“The PLA has undergone a revolution in communications,” says James Mulvenon, of the Center for Intelligence Research and Analysis in Washington, D.C. “They have gone from dirt to wireless in a generation.”
Taking China’s power seriously
Such progress is catching attention, respect, and concern in the
Pentagon. At Honolulu’s US Pacific Command, and in military circles in Taiwan, Guam, and Tokyo, it is universally accepted that China is on its way to becoming a military challenge in Asia. US planners no longer talk dismissively of China’s power or, potentially, its reach. In a key shift, US ability to quickly and easily defend Taiwan in an attack is no longer a given. Chinese cruise missiles are creating a more lethal environment in the Taiwan Straits.
This summer, Gen. Zhu Chenghu, dean of China’s National Defense University, raised the subject of weapons of mass destruction, which China rarely mentions, in connection with Taiwan. Should US forces aid Taiwan in a war, he told bewildered US visitors, “Americans will have to be prepared that hundreds … of cities will be destroyed by Chinese” nuclear weapons.
Coming to Taiwan’s rescue “used to be a political decision,” says Denny Roy, an expert on cross-straits relations at the Asia-Pacific Center for Security Studies (APCSS) in Honolulu. “Now it is a political and a military decision.”
Yet while China may have turned a corner, tomorrow’s Monitor story looks at how China’s military prowess runs far short of the doomsday trend lines. China’s military has not “leapfrogged” into modern warfighting in the way many alarmists in the US often loudly suggest.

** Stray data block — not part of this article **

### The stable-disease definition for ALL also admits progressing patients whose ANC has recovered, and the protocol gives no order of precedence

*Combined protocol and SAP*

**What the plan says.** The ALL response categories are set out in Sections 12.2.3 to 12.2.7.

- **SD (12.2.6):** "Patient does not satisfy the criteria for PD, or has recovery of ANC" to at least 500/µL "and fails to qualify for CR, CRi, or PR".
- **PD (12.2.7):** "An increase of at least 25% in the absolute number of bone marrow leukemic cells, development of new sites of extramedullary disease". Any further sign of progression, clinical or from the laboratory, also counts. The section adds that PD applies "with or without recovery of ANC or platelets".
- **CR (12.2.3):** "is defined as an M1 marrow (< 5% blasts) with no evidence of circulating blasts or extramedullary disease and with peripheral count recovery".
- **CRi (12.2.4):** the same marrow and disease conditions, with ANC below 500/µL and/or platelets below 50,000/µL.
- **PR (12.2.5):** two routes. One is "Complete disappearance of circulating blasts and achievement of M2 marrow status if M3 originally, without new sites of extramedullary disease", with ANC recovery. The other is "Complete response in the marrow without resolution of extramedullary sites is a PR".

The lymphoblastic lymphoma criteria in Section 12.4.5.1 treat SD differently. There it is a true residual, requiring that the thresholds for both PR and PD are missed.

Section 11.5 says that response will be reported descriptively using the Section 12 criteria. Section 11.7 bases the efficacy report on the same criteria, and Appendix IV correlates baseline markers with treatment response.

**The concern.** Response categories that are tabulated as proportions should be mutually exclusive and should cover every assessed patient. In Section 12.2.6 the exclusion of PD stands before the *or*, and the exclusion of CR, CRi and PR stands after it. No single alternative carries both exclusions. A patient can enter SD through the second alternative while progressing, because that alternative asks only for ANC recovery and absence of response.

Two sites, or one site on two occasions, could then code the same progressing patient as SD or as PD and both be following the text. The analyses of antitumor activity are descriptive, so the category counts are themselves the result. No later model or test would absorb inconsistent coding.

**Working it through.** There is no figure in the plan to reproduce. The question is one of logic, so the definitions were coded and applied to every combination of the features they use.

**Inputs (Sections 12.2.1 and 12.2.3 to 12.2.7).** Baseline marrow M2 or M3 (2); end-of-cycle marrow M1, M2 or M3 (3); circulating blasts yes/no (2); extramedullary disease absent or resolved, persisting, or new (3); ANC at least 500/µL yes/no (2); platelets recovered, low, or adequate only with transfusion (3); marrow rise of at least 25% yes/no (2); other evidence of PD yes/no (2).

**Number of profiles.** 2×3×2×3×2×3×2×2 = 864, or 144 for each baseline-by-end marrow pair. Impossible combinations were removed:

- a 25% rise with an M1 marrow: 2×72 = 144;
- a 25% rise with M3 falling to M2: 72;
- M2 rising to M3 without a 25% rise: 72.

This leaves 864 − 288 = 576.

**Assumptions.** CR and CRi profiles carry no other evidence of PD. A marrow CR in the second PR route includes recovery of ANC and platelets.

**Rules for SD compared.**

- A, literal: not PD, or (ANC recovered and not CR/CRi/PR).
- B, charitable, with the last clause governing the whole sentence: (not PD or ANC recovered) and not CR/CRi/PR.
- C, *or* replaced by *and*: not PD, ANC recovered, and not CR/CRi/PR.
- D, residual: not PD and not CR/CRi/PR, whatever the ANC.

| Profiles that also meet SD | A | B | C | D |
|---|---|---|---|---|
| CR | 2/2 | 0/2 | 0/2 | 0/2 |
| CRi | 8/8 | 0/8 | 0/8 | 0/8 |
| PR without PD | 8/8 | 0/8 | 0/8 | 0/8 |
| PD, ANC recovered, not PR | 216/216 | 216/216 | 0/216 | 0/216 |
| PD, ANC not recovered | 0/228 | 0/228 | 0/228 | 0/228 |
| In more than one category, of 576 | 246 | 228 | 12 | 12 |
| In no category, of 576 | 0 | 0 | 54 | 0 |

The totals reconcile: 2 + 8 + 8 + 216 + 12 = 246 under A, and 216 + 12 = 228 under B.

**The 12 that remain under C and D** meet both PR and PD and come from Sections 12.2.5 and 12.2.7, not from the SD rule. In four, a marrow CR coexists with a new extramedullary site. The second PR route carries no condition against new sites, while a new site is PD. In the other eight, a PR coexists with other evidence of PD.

Perceptions about a “China threat” have taken several sharp turns in the past 24 months. One came in 2004, as it appeared Beijing was making progress on not one but three submarine programs, including the 093. A Sovremenny class destroyer, one of four new Chinese-made destroyers appeared out of the blue. China was laying fiber-optic cable around the country; it was developing a capability at the heart of high-tech warfare called C4ISR (the interlocking sets of missile targeting and tracking known as command, control, communications, computers, intelligence surveillance and reconnaissance).
Then last winter, as Europe prepared to lift an arms embargo on China, the Pentagon took more than passing note. Seminars, papers, blogs, and defense reporting registered stepped-up amazement at China’s progress: Chinese cruise missiles made US carriers more vulnerable. The word spread that selling
NATO-compatible European weapons would give Chinese engineers a way to inductively figure out how US equipment ticks.
But months later, a strong “get real” school emerged, arguing that the threat was being hyped. A great gap exists between obtaining hardware and being an effective modern army, it was posited.
A major moment came this July in a Defense Department review on the PLA. While criticized as soft by hawks, the report hit especially hard due to a comment that China’s buildup now appears to go past just an effort to invade Taiwan. Rather, it stated that China was modernizing its forces with the intent of longer range operations and “regional contingencies.”